Learn to Love Your Protruding Tummy. See Why!


Learn to Love Your Protruding Tummy. See Why!

Oh, hey, there, Belly. Tummy. Stomach. Gut. Abdomen. Whatever you call it. Learning to love this part of my body has been a real doozy for me. The two parts of my body that I hated the most were my thighs and my tummy. Ever since I had the awareness to recognize it, I have been sucking in my tummy to make it look flat, or in order to look thinner, or to hide its soft curves and gentle rolls from other people’s gaze. I totally admit it. This was an area of my body that needed a major makeover – not even physically, but I mean in the way I talked to it, what I expected from it, and how I related to it. Because our bellies are part of our bodies, and our bodies require kindness, compassion, and understanding in order to go through this life with us and help us truly thrive. I was not doing that, friends. So years ago, I realized: it was time to learn to love my belly.

How do you treat your belly?


I want to start by saying this: learning to love anything, or repairing a broken relationship takes time. So I’ve taken MANY beautiful steps toward loving my belly. And yet, we’re not exactly on “I love you 100% all the time” terms, either. I’m on this loving journey with you. I’ve become aware (in more ways than one) of how much I hold in or flex my belly. It’s become especially obvious the more that I meditate! When doing a body scan or slowly going through my body from head to toe, bringing awareness to each part, and allowing it to relax, I almost always notice that my tummy is clenched. When I let it go, and release the hold, I feel more at peace, am able to breathe deeper, and have a more expansive feeling.

So why am I sucking in my gut so often? How in the world have I become conditioned to do so? It comes down to how I see myself, and how I perceive others view me. OK, so legit, my past self was SUPER worried that if I had a less than perfectly flat tummy that other people would think that I am ugly, unhealthy, unfit, and unattractive. All those “u” words. Logically, I knew this wasn’t true. But a big voice whispered loudly all the time: “suck that in or he’ll think you’re ugly”! or “don’t let them see you’re bloated today – they’ll think you don’t take care of your body!” or “Better not wear that shirt, it will show your belly and that thing is NOT cute. And you need to be cute to be loved.” For real, this is what it came down to. Sound familiar?

Even if it doesn’t, you may be able to recognize the pressure in our society to have a firm and fit abdomen. There are countless workout videos dedicated solely to this part of the body. Glossy magazines obsess over it. Articles are written about how celebrities get their tight tummy back after having kids. And women everywhere compare their self worth to the size of their pants or the inches it takes to go around their belly. Having a six-pack or a toned tummy is lovely, and it’s also not the only “good” way to have a tummy and means nothing about your true worth.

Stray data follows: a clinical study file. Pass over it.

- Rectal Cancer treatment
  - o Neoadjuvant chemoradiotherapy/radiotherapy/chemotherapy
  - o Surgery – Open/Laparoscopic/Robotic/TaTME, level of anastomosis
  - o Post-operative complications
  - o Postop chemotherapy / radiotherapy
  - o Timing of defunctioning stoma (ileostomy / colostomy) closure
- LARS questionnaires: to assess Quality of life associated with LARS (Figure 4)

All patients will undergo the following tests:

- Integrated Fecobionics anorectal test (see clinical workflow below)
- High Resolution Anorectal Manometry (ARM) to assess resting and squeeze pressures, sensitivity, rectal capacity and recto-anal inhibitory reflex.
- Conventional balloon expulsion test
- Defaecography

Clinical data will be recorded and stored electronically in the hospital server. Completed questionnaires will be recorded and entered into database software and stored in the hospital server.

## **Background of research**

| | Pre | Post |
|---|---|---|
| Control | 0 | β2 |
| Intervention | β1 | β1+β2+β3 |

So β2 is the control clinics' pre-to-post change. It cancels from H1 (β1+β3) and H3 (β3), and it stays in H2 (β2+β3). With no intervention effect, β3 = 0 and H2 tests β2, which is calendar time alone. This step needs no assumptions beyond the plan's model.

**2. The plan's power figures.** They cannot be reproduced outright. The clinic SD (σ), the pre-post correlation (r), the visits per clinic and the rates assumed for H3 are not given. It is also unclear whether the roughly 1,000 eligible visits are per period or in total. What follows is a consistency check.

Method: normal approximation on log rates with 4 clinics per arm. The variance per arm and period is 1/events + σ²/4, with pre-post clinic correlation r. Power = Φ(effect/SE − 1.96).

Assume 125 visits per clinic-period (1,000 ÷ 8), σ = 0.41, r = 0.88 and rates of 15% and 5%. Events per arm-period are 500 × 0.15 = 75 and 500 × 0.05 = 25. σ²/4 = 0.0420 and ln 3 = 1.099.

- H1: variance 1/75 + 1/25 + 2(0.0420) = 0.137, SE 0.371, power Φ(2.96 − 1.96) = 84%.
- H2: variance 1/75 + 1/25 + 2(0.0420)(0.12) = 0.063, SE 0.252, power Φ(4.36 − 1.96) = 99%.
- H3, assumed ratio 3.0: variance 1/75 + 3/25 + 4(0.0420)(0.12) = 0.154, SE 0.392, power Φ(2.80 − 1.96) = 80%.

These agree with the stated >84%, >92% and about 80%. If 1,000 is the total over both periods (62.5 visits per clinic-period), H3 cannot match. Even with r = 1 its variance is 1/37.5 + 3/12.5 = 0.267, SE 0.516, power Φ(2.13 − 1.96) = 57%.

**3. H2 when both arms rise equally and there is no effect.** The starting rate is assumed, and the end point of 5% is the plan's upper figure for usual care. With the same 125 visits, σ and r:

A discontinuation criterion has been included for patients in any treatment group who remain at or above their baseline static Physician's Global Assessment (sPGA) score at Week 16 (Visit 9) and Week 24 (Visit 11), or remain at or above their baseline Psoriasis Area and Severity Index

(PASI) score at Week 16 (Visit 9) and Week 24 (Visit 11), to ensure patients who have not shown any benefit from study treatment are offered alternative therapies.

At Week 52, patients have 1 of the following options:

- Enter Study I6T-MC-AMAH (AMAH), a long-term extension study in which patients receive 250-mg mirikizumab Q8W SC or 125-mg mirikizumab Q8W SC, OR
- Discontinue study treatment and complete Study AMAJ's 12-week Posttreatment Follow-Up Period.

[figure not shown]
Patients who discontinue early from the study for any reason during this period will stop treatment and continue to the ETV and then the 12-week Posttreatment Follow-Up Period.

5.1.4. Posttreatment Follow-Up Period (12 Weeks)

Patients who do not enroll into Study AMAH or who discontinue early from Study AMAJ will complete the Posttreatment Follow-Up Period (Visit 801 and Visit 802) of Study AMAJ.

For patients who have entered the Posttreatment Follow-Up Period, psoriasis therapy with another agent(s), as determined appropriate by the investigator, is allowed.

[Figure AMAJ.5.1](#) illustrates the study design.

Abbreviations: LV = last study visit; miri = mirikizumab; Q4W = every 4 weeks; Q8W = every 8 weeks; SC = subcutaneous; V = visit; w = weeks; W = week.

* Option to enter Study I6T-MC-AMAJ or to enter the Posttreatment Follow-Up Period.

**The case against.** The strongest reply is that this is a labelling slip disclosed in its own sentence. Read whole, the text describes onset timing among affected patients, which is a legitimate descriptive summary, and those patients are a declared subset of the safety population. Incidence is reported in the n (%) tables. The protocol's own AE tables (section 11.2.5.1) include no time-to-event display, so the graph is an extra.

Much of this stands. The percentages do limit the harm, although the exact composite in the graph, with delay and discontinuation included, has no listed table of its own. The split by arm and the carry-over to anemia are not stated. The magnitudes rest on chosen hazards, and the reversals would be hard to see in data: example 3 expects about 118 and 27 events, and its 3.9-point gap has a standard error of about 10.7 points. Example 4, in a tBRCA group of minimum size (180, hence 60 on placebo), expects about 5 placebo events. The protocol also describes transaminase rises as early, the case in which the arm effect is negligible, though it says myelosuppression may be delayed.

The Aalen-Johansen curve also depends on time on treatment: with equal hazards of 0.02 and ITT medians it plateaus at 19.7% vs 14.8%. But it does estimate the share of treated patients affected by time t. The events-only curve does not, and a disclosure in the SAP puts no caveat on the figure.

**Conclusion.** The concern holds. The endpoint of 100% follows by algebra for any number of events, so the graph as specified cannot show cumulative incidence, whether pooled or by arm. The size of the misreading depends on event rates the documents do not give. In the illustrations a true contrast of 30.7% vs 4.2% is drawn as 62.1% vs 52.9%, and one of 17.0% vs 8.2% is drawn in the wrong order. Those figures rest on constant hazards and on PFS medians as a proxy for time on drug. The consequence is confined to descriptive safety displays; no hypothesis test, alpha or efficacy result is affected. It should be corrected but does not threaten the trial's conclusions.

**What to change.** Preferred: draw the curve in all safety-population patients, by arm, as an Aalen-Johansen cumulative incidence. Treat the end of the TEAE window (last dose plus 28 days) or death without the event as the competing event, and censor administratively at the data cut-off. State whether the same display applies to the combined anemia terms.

Listen to Your Gut


Don’t get me wrong, please. A fit and healthy tummy is a big hurray! Taking care of your body in a loving and respectful manner is so so so good. And getting to that place takes compassion and understanding. It takes listening to your gut – and I mean both in the metaphysical sense and the literal sense. Trusting your gut and intuition becomes easier with practice, and is only possible when you lift any tightness, anger, or resentment of that area. And having a healthy gut and stomach is key for overall health.

Learn to Love


Speaking of together. What I am eating is just one way I updated the relationship with my tummy. The other was less about what I put into it, and more about my relationship with how it looks. I was such a mean girl to my tummy in the past. We’re still working on that, but gosh we have come a long way. Every time I looked in the mirror I would curse it for not being flat. Every day I got dressed I’d resent it for being in the way, and try to hide it with clothing. Each time I went to the beach, I’d try to find the best position so that I didn’t have to suck in as hard, and could trick people into thinking I had a smaller tummy. The thing is, I actually did (and do) have a relatively small tummy. Did I have washboard abs? No. But I had a healthy, beautiful body that I took for granted. Ironically, now I have more inches on my waist and years on my body, and I have so much more appreciation and love and respect for my tummy.

I realized that the way I was speaking to my belly was not serving us. I realized that the outside validation I was seeking would never add up to my inner self-worth. I recognized that my stomach was not the enemy and that my body is a God-given gift and tool that I should take care of and work with so that we can go out in the world together and get shit done. I started small. I started by apologizing. I asked for forgiveness. That helped me stop comparing. And seeing other bare bellies in bra fitting rooms during my time as a bra fitter helped me see bodies with new eyes. These were not airbrushed to perfection bellies. These were real, human bellies – mothers, young, elderly, healthy, sick, supermodels… That helped me lift a bit of the resentment and fear. I started to find that loving and caring for my stomach was the road to hurray. Not cursing it, starving it, or forcing it to change.